"Instead of complying, the man turned around and berated Mr. Ho for nearly six minutes, peppering his outburst with obscenities.

" 'I've got pressure, you've got pressure!' the older man exploded. 'Why did you have to provoke me?' A nearby passenger who found the encounter interesting captured most of it on video with his own cellphone, and it was posted on the Web.

" 'Bus Uncle,' as the older man is now known, has since become a Hong Kong sensation. The video, including subtitled versions, has been downloaded nearly five million times from, a popular Web site for video clips.

"Teenagers and adults here sprinkle their conversations with phrases borrowed from Bus Uncle's rant, such as 'I've got pressure!' and 'It's not over!' (shouted when the young man tried to end the conversation several times by saying, 'It's over'). Also, there are several insults involving mothers. Web sites peddle T-shirts with a cartoon of Bus Uncle and the famous phrases. They are also available as mobile-phone ringtones.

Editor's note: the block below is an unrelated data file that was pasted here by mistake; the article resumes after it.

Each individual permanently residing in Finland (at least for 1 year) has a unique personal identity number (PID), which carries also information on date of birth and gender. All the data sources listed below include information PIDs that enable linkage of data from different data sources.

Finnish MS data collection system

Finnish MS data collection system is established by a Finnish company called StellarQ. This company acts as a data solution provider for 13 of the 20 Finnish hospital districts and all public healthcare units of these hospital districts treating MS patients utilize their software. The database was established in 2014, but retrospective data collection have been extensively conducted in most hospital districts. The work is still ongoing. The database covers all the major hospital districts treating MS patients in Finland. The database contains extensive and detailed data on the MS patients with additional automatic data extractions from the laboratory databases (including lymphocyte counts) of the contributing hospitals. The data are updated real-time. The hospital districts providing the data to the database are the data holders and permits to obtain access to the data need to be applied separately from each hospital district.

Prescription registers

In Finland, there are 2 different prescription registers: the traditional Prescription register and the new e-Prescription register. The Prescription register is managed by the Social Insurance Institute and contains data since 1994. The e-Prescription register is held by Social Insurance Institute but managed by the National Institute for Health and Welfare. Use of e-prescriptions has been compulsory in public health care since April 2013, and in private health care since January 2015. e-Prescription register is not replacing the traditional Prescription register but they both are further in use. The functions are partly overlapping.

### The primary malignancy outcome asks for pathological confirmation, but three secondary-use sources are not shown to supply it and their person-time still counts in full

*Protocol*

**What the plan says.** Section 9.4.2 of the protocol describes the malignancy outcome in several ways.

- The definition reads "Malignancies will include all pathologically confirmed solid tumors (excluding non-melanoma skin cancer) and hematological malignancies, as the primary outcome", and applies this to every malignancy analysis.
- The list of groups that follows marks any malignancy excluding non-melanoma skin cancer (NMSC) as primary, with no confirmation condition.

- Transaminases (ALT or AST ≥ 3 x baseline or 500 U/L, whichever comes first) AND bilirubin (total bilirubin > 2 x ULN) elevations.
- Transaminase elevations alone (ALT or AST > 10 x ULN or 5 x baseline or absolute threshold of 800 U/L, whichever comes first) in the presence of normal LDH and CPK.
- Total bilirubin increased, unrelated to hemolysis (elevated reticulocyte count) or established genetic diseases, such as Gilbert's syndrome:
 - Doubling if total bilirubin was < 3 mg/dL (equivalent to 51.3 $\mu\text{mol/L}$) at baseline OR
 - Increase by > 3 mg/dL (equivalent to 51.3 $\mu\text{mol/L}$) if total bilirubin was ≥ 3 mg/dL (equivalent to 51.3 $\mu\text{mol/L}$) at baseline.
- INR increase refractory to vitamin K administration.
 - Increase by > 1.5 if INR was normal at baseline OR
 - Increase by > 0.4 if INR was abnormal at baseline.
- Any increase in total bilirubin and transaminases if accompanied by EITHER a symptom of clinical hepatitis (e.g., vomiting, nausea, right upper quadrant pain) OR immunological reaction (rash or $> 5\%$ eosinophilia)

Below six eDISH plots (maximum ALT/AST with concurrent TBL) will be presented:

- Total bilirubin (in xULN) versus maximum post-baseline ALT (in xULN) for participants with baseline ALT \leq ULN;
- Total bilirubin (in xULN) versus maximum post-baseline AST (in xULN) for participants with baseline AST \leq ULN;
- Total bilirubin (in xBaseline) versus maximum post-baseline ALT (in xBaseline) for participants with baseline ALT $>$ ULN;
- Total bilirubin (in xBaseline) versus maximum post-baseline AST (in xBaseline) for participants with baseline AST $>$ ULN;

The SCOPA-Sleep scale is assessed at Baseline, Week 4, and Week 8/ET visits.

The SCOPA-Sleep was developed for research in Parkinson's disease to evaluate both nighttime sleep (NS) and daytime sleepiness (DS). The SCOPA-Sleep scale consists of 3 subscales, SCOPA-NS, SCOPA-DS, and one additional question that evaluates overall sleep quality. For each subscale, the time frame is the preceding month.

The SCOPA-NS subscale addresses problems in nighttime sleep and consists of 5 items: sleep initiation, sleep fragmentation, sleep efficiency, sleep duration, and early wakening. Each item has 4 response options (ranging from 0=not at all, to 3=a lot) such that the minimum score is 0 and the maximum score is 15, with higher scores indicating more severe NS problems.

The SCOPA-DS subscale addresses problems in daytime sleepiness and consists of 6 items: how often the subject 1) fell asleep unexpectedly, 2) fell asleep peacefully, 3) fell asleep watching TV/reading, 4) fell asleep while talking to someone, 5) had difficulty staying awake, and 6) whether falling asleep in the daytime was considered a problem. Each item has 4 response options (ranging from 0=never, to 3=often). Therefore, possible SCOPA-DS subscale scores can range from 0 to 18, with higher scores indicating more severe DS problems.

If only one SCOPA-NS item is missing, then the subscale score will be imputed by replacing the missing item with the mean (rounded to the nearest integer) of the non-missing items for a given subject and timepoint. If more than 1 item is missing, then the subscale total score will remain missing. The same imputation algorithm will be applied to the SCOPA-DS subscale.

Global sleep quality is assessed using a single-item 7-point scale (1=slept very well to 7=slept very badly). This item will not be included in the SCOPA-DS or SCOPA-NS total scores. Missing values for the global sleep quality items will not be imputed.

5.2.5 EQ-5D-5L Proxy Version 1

"Fans have edited the footage into music-video versions of disco, rap and pop songs that have themselves become popular online. One video projects a slowed-down version of Bus Uncle's voice over an image of Darth Vader. Another sets Bus Uncle audio clips to Samuel Barber's 'Adagio for Strings,' beginning with a title that says, 'All he wanted to do . . . was to talk on his phone and relax from his stress . . . but someone HAD to tap him on the back.'

"Jon Fong, the 21-year-old accountant and night-school psychology student who captured the bus incident on his Sony Ericsson cellphone, has become famous, too. Mr. Fong has told reporters that he often takes videos as a hobby, and had just planned to share this one with friends."

Reality TV at its finest.